In this article I’ll discuss about Law of Demand:
1. Introduction to the Law of Demand
2. Assumptions of the Law of Demand
Introduction to the Law of Demand:
The law of demand expresses a relationship between the quantity demanded and its price. It may be defined in Marshall’s word as “The amount demanded increases with a fall in price, and diminishes with a rise in price”. Thus it expresses an inverse relationship between price and demand. The law refers to the direction in which quantity demanded changes with a change in price.
On the figure, it is represented by the slope of the demand curve which is normally negative throughout its length. The inverse price-demand relationship is based on other things remaining equal. This phrase points towards certain important assumptions on which this law is based.
(In this figure, we can easily understand the Law of demand also seen the inverse relationship between price and the demand for the product, when the price increases then the demand fall and when the price decreases then the demand increases.)
Assumptions of the Law of Demand:
1. No change in habits, customs, and income of consumers:
Law of demand tells us that demand goes with a fall in price and goes down with a rise in price. But an increase in price will not bring down the demand if at the same time the income of the buyer has also increased.
2. This law does not apply on necessaries of life:
It is assumed that this law is not applicable in the case of the necessaries of life. Because an increase in the price of flour will not bring down its demand. Likewise, a fall in its price will not very much increase the demand for it.
3. Joint demand:
Goods which have joint demand also falsify the law. Thus, an increase in the demand for cars will leads to more demand for petrol. whereas the law of damnd states that the demand for petrol should on its rice falls.
4. Articles of distinction:
Law of demand does not hold goods in case of those goods which confer social distinction. When the price of such goods goes up, their demand shall also increase. For instance, an increase in the price diamond will raise its demand and a fall in price will lower the demand.
5. Fear of shortage in the future:
If there is a fear of a good in future its demand will increase in the present as people would start storing. But according to the law of demand, its demand should go it when its price falls.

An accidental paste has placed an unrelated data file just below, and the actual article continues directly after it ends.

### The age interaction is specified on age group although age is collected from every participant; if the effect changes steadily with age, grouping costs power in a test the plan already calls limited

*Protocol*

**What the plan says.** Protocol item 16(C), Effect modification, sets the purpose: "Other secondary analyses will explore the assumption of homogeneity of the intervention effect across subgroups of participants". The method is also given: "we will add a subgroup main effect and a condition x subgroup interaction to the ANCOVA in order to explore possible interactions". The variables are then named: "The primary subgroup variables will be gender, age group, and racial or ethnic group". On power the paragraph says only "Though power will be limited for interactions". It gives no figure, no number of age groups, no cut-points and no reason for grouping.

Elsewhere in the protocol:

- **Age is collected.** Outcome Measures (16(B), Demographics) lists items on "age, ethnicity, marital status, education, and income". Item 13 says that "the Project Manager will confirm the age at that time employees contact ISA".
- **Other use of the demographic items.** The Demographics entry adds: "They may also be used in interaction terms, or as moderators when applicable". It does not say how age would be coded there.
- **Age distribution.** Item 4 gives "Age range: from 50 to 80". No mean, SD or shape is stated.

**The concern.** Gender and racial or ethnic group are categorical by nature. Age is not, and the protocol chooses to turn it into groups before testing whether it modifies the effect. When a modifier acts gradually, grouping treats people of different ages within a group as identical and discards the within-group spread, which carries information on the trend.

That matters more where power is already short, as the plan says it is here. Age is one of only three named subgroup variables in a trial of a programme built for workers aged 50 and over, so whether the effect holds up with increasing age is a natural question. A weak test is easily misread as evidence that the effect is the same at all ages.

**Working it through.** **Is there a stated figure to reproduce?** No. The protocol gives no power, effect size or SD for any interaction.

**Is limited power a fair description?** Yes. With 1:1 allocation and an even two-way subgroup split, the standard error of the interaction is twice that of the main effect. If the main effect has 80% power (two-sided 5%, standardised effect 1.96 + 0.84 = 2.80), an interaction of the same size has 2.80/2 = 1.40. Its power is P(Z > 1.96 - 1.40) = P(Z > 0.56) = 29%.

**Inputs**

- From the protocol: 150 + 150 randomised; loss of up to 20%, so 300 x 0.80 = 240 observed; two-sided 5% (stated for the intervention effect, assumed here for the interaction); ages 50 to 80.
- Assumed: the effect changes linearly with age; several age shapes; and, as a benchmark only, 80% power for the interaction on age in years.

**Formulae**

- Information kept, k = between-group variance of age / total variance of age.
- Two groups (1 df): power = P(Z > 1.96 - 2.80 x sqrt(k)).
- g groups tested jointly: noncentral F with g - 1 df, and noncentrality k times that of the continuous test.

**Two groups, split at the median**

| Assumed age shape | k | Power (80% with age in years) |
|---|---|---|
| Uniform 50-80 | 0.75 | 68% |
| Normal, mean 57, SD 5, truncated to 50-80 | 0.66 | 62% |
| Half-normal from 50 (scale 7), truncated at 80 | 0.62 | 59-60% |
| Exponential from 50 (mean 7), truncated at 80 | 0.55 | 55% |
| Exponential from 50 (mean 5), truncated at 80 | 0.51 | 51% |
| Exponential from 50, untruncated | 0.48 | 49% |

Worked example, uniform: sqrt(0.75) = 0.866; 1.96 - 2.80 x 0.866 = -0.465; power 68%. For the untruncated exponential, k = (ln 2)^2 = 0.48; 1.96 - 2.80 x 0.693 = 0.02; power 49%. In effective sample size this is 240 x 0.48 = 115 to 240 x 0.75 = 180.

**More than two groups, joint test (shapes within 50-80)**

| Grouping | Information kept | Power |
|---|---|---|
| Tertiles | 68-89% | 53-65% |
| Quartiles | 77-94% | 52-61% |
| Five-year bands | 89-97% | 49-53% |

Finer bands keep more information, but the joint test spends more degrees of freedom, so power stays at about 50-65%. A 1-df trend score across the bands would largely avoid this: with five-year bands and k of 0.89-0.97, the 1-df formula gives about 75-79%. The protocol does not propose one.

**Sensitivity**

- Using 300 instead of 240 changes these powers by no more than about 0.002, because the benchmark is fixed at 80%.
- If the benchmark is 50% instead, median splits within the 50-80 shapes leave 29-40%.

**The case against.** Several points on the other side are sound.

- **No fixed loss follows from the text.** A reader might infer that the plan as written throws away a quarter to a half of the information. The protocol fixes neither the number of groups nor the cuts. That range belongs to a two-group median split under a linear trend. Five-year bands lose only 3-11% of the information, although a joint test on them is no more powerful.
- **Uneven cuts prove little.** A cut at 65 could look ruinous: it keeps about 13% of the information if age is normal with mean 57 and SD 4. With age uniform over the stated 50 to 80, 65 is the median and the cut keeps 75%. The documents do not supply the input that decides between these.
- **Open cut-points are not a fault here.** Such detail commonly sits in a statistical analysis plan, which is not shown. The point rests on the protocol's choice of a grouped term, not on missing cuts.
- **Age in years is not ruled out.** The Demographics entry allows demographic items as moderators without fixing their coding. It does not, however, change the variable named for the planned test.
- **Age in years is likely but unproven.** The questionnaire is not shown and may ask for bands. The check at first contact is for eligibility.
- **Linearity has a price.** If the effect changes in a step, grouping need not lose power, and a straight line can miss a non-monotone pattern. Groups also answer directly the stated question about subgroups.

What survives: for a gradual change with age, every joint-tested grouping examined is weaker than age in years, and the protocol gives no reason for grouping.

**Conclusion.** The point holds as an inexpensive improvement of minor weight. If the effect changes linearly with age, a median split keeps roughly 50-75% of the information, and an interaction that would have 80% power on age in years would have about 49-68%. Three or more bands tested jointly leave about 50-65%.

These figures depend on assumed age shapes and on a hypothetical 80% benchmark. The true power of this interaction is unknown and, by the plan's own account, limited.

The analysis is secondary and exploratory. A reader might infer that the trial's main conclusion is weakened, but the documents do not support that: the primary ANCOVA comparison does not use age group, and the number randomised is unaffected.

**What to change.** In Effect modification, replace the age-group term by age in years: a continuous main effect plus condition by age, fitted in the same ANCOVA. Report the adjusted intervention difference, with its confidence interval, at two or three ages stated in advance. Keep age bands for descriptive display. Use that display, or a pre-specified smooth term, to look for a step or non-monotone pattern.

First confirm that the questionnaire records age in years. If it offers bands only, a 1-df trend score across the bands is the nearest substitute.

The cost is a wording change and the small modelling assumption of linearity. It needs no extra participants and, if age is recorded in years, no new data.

6. Change in the price of a substitute:
This law does not apply in the case of tea and coffee, because these goods are substitutes for each other. When the price of coffee goes up the demand for tea shall increase although there has been no fall in the price of the tea.
7. Fear of a rise in price in Future:
If the consumer thinks that the price of particular goods will increase in the future, they will store it. In other words, the demand for those goods shall increase at the same price. But this law states that demand should go up only of price falls.
It is possible that a consumer may not be aware of the previous price of a good. In this case, the consumer might start purchasing more of a commodity when its price has actually gone up. A new approach called the ordinal utility approach, developed by Edgeworth, Pareto. Slutsky, Johnson, Hicks, and Allen are easier and more helpful in solving the problem of consumer’s demand. The ordinal theory not only requires fewer assumptions but possesses greater predictive power then does its cardinal cousin.
The assumptions of cardinally measurable utility have been dispensed with not because the utility is not cardinally measurable, but simply because such measurement is not at all required for analyzing consumer’s behavior. The points of distinction between the cardinal and the ordinal measure of utility.
Some other assumptions of the law of demand :
The exception to the law of demand:
The following points highlight the six important exceptions to the law of demand.
1. Speculative Demand: